alan w. pollack's
notes on ...

Notes on "Honey Pie"


Notes on ... Series #152 (HP)
  by Alan W. Pollack
       Key: G Major
     Meter: 4/4
      Form: Intro | Verse | Verse | Bridge |
                  | Verse | Verse (instrumental) |
                  | Verse (instrumental) | Bridge |
                  | Verse | Verse (instrumental) with complete ending
        CD: "White Album", Disc 2, Track 9 (Parlophone CDS7 46443-8)
  Recorded: 1st, 2nd, 4th October 1968, Trident Studios
UK-release: 22nd November 1968 (LP "White Album")
US-release: 25th November 1968 (LP "White Album")

General Points of Interest


Style and Form

  Next note You know I'm not a big fan of Paul's Old Fashioned Parodies, but I admire this song for its craftsmanship and authenticity of detail in virtually every department, right down to narrative fairy tale of working girl to legend of the silver screen. The more familiar you are with dance or show tunes of the Roaring Twenties or from the very primitive "talkie" films of the early thirties, the better you can appreciate it. Yes, some of you may also associate it with Guy Lombardo, though to be sure, his Royal Canadians of many a New Years Eve television broadcast were themselves already exploiting it for nostalgia-inducing capabilities.
  Next note The form is an extended variation on the standard two-bridge model, with a lengthy intro, a triplet of verses between the bridges, and a pair of verses at the end. Three of the many verse sections are predominantly instrumental, suggestive of the little dance interludes you'd expect to find in this stage-oriented genre.
  Next note The use of an intro that is in a slower tempo and contains music and lyrics not heard anywhere else in the song proper is a conspicuous period detail. "Do You Want To Know A Secret" is about the closest the Beatles ever come to this on their own. In the close-but-no-cigar category you have "Misery" (slow, but exposes the song's title tag line), and "If I Fell" (with unique content but securely within the same tempo as the rest of the track).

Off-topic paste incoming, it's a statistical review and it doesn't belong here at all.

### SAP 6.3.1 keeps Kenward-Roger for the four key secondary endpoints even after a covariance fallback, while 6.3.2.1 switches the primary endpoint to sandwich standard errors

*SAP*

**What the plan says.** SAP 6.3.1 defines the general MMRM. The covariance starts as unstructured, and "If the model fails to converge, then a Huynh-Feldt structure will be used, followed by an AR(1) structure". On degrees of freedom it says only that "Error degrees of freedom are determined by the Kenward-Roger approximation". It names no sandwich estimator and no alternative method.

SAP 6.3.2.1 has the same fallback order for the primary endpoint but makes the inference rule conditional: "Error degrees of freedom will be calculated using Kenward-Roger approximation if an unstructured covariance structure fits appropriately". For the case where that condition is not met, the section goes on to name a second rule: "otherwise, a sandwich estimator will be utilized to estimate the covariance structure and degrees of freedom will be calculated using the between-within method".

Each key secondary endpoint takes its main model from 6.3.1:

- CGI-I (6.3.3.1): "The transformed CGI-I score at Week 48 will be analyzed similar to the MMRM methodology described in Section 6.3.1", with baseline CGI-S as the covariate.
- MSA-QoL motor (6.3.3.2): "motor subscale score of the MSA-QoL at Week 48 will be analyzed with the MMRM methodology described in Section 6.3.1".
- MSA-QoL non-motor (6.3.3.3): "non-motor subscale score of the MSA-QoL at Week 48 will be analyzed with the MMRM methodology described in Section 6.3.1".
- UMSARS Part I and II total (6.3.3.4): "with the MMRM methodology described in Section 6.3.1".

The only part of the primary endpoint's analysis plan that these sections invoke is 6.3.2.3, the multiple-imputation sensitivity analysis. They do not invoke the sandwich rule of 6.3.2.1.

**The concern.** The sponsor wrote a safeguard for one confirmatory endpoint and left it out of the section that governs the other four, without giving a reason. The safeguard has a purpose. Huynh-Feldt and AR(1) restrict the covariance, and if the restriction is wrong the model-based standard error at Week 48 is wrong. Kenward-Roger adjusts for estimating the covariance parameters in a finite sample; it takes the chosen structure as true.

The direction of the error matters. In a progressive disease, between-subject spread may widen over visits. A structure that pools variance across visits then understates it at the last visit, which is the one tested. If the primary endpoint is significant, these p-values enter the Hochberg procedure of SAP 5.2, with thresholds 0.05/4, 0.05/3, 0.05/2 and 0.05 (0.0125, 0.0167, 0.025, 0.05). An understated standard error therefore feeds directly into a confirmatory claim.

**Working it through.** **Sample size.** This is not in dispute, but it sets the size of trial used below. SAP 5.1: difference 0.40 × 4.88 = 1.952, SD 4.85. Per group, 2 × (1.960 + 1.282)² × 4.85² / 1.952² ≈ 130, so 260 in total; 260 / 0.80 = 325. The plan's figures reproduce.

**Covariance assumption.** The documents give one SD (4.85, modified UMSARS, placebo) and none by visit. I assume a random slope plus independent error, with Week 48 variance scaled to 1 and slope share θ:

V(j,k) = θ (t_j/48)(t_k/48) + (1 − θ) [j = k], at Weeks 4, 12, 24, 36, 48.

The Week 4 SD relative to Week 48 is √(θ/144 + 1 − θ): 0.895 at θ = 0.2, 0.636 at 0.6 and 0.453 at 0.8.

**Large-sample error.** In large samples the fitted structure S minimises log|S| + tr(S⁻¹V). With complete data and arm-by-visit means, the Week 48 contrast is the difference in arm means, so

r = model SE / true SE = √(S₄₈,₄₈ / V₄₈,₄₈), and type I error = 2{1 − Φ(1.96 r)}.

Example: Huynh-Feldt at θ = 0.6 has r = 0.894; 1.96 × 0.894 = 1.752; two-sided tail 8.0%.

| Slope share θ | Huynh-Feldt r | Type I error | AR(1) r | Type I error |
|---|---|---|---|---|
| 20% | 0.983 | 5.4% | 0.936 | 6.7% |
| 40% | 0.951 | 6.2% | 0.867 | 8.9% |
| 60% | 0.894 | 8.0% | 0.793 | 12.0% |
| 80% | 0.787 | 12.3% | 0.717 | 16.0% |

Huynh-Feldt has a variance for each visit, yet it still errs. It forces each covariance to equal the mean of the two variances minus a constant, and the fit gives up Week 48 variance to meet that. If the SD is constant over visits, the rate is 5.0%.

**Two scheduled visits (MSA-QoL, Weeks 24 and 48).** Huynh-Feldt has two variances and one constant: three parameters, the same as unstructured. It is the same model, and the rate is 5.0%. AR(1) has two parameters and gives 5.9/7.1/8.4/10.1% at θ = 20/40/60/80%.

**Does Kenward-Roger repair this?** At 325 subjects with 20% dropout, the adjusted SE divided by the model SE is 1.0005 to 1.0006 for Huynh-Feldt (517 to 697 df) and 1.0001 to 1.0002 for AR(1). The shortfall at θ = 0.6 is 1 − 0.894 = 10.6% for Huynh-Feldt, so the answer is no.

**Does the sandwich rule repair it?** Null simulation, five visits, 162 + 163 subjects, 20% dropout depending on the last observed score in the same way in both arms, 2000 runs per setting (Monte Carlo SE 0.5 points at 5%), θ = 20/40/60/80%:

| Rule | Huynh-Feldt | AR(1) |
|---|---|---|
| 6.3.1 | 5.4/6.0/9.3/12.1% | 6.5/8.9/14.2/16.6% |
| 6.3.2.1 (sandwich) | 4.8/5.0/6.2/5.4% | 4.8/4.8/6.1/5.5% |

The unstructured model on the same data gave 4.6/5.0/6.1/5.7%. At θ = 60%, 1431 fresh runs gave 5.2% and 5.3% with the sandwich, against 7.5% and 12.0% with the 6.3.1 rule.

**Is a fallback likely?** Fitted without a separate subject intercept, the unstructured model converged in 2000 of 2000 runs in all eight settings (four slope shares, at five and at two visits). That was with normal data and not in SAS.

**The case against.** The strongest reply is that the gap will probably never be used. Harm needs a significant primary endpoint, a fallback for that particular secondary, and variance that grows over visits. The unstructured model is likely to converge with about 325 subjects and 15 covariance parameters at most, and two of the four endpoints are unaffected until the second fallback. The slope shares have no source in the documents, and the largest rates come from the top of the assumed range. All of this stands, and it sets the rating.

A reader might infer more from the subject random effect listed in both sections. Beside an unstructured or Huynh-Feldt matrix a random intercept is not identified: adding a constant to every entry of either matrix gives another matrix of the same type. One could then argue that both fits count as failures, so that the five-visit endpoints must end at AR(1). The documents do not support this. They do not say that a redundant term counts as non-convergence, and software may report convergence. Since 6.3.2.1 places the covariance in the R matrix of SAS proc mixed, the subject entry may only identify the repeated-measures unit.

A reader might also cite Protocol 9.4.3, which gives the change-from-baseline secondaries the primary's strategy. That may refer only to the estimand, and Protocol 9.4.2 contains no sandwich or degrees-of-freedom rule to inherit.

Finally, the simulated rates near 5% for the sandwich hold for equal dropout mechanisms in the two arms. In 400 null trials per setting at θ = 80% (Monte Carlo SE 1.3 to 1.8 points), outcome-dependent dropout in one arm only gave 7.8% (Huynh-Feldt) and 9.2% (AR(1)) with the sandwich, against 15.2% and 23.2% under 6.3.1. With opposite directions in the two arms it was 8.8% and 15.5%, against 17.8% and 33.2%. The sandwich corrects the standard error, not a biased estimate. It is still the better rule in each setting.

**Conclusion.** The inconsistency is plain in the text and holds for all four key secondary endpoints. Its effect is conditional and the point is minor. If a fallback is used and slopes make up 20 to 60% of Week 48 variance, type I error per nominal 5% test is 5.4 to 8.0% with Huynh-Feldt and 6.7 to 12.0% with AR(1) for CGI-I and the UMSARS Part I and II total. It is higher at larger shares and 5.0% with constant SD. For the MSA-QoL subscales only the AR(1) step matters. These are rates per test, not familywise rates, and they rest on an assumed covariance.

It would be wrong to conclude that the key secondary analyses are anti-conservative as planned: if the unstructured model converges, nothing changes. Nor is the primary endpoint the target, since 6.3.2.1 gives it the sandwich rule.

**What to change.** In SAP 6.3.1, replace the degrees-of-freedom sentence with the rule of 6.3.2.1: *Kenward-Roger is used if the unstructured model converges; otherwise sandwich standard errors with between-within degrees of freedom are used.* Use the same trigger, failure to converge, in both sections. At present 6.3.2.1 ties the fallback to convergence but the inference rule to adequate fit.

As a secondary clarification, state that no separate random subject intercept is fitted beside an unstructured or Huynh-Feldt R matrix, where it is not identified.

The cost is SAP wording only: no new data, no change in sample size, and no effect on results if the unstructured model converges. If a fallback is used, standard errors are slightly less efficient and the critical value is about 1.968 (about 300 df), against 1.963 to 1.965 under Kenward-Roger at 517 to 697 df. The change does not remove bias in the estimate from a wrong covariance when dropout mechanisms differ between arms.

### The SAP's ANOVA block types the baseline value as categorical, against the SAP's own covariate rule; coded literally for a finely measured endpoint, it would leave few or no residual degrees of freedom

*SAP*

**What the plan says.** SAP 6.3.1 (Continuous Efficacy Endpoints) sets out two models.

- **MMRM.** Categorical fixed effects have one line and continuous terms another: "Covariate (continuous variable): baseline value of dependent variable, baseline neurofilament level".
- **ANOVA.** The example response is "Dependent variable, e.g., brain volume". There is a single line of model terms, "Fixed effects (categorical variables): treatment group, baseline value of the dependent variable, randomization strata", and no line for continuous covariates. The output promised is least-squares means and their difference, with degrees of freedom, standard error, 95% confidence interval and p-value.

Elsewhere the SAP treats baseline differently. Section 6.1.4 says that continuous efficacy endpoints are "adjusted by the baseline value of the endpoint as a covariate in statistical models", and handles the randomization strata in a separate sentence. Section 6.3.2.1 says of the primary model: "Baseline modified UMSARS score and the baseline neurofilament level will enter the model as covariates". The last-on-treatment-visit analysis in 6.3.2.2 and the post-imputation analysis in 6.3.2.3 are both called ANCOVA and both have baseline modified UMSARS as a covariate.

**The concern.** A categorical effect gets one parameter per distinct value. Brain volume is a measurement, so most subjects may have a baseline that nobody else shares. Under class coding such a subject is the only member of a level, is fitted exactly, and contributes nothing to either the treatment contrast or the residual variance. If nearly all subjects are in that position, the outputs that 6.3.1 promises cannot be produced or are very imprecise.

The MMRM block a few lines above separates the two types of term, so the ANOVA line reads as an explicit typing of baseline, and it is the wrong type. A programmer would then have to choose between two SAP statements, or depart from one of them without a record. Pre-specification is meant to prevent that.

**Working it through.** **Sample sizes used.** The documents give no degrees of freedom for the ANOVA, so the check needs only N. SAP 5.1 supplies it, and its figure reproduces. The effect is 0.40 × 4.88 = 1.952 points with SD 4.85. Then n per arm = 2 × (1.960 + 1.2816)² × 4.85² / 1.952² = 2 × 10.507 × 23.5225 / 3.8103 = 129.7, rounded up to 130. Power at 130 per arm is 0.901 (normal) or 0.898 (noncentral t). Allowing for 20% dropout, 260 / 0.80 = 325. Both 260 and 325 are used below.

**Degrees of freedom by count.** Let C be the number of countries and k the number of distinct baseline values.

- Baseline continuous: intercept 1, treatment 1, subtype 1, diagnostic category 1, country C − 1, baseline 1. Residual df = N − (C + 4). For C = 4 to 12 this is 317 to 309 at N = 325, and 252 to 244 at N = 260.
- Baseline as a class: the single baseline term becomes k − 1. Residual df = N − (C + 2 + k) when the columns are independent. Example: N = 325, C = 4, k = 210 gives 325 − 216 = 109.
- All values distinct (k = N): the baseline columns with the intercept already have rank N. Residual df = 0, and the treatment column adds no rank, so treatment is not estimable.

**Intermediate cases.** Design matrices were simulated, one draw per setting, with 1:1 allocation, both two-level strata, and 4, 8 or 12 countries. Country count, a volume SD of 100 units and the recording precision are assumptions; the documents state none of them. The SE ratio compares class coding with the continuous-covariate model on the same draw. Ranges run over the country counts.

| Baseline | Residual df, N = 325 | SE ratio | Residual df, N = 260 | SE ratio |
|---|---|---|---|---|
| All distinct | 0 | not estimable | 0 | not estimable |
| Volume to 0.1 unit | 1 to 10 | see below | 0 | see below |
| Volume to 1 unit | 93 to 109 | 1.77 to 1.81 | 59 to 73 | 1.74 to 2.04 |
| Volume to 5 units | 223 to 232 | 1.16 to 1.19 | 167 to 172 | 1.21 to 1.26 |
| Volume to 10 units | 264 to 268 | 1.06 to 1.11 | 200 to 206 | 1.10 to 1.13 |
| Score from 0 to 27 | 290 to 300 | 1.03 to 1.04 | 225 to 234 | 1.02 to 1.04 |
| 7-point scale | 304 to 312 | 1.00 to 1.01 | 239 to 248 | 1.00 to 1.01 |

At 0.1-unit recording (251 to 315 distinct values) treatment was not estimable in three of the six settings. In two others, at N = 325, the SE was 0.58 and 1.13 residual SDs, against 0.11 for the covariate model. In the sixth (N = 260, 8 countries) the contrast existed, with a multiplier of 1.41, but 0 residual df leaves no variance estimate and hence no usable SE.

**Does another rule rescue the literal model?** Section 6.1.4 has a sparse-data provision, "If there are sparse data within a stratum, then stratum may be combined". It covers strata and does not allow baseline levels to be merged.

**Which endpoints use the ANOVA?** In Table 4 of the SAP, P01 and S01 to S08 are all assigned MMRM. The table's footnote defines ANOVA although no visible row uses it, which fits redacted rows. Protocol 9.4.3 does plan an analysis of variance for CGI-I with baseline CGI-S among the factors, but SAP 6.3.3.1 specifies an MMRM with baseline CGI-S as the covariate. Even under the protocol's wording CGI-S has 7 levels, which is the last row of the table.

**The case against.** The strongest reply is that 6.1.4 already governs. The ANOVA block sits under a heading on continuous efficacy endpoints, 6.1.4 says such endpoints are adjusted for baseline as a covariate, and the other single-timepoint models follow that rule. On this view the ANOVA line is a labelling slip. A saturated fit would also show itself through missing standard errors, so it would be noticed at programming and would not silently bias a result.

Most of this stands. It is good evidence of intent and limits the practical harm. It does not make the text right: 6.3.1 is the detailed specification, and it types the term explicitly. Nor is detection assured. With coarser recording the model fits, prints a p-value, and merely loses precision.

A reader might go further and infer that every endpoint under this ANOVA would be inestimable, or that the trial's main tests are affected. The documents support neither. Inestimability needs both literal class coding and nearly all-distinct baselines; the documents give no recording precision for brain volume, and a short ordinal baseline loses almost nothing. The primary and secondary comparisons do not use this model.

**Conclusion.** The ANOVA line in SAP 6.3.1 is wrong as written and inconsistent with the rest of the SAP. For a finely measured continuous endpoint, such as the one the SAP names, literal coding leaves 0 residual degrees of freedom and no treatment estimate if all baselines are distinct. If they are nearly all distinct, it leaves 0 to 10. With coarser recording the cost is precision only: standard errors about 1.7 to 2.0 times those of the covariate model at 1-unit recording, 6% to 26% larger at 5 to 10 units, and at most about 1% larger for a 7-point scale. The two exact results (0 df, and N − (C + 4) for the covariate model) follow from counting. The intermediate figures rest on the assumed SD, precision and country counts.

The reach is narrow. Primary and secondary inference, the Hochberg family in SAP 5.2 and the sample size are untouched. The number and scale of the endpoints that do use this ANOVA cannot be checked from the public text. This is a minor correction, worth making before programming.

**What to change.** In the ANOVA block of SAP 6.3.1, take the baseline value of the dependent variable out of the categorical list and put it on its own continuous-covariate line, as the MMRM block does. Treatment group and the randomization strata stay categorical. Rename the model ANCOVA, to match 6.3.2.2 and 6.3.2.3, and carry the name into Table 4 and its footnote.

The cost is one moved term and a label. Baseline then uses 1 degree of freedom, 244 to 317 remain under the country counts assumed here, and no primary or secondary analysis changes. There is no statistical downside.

Melody and Harmony

  Next note The tune covers a broad range using a triadically jumpy style that nicely showcases Paul's voice.
  Next note A lavish number of chords not indigenous to the home key is used here including flat-VI, minor iv in a Major key, and both secondary and "tertiary" dominants (i.e. not just V-of-V, but also V-of-V-of-V).


  Next note The backing track presents a parody of the corny stage band fox-trot style that is authentically stylized to point of being surreal. Kudos to George Martin.
  Next note The vocal part is mastered tremblingly close-up to sound all the more ingenuously sincere. Paul supplements the lead role with obbligato-like commentary and scat singing in places, some of which is performed in a shameless imitation of one Tiny Tim, who by no coincidence was enjoying his own logical fifteen minutes of fame around the time this album was in production.
  Next note Saxophones, playing in tight harmony near the top of their range, appear for the first time as a lead in to the second verse. Through most of the song, they provide either a background wash or an obbligato reply to the lead vocal, but in the final verse they actually get to play the tune. Clarinets, similarly, get their big moment in the spotlight during the second bridge where they produce water sprays in parallel thirds.
  Next note Other period details include the banjo-like rhythm guitar part, the understated lead guitar licks, and the drumming that alternates between soft brushes and hard syncopated cymbals slashes that are quickly dampened.
  Next note The special recording effect used in the second phrase of the intro, a cross between live performance sung through a megaphone and a well worn 78 rpm record played on an acoustic gramophone, is almost as clever as it is perhaps annoyingly obvious. Just keep in mind that for 1968, this was something still technically adventurous.

Section-by-Section Walkthrough



  Next note The intro is twelve measures long in an AAB pattern that is disguised by the semi-spoken delivery of the second A phrase:
       ------------------------ 2X ------------------------
      |e     A      |D           |c           |G           |